Trust of self-driving cars differs among genders, ride sharers, and prospective EV owners
Autolist.com released a study of 21,322 vehicle owners nationwide that shows deep divides in the trust of autonomous technology between several key groups.
The analysis showed differences among ride sharers. Uber riders are less trusting of autonomous technology than Lyft riders; data shows that the number of people who would not trust any form of autonomy today is 7% higher for Uber riders than it is for Lyft riders. In addition, Lyft riders are more trusting of all forms of self-driving technology.
There was also a divide in self-driving trust between genders. According to the data, the number of women who would not trust any form of self-driving vehicle is 12.3% higher than the number of men who would not trust one. Furthermore, men are more trusting of all forms of autonomous technology.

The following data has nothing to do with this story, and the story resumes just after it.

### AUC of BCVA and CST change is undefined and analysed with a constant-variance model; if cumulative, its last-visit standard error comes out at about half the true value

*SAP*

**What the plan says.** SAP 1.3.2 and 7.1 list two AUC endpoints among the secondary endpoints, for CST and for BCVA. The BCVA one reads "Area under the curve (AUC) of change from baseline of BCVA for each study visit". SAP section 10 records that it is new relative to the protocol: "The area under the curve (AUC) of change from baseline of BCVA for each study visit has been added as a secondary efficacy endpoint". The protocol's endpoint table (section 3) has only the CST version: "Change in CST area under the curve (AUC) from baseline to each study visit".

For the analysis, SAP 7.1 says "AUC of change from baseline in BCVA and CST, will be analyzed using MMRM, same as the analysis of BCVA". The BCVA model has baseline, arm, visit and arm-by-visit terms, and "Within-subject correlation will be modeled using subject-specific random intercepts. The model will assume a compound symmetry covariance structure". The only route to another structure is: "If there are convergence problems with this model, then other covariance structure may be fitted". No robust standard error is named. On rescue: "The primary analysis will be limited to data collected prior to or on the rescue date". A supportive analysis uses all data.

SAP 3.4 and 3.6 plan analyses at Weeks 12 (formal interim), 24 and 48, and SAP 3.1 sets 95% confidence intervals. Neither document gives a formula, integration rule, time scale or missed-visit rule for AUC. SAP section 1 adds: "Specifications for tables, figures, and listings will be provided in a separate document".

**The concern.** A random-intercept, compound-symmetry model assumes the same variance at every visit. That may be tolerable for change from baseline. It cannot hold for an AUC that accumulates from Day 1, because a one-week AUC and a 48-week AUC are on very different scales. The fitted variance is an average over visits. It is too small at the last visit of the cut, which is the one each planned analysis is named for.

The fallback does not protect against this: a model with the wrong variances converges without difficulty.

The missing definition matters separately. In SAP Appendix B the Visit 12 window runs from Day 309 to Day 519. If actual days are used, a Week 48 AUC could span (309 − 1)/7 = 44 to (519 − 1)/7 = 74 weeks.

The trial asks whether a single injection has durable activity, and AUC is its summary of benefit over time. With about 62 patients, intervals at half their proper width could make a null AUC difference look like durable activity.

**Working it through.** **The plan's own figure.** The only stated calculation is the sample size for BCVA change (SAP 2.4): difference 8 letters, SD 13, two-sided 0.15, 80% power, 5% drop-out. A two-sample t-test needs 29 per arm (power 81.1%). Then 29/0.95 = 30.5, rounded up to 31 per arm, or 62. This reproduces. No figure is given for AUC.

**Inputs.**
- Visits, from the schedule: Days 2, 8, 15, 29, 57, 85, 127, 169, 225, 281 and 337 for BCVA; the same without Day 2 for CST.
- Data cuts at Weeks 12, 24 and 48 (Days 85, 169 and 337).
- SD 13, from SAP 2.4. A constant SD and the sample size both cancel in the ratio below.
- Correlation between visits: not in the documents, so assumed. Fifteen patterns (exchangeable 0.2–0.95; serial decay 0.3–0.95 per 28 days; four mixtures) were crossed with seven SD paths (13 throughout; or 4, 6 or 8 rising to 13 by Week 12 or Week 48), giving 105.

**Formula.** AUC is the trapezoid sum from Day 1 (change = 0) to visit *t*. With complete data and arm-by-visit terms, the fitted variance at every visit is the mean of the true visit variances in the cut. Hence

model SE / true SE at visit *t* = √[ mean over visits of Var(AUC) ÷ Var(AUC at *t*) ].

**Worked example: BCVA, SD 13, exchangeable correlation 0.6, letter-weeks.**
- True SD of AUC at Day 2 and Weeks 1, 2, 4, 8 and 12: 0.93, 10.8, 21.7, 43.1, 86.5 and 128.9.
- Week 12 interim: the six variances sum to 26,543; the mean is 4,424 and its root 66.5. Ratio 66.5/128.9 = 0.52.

Beyond gender, the study found a link between the type of vehicle people are thinking about buying next and their trust of autonomous vehicles. Prospective EV owners are 23.2% more likely to trust self-driving cars than those not considering an EV. In addition, 20.5% more prospective EV owners believe some form of autonomous technology should be allowed by law today.
As the self-driving car horizon nears, it is clear that automakers and service providers will need to work harder to gain the trust of some demographics than they will for others.
To view the complete study, including additional data on these demographic divides, visit The Self-Drive Divide.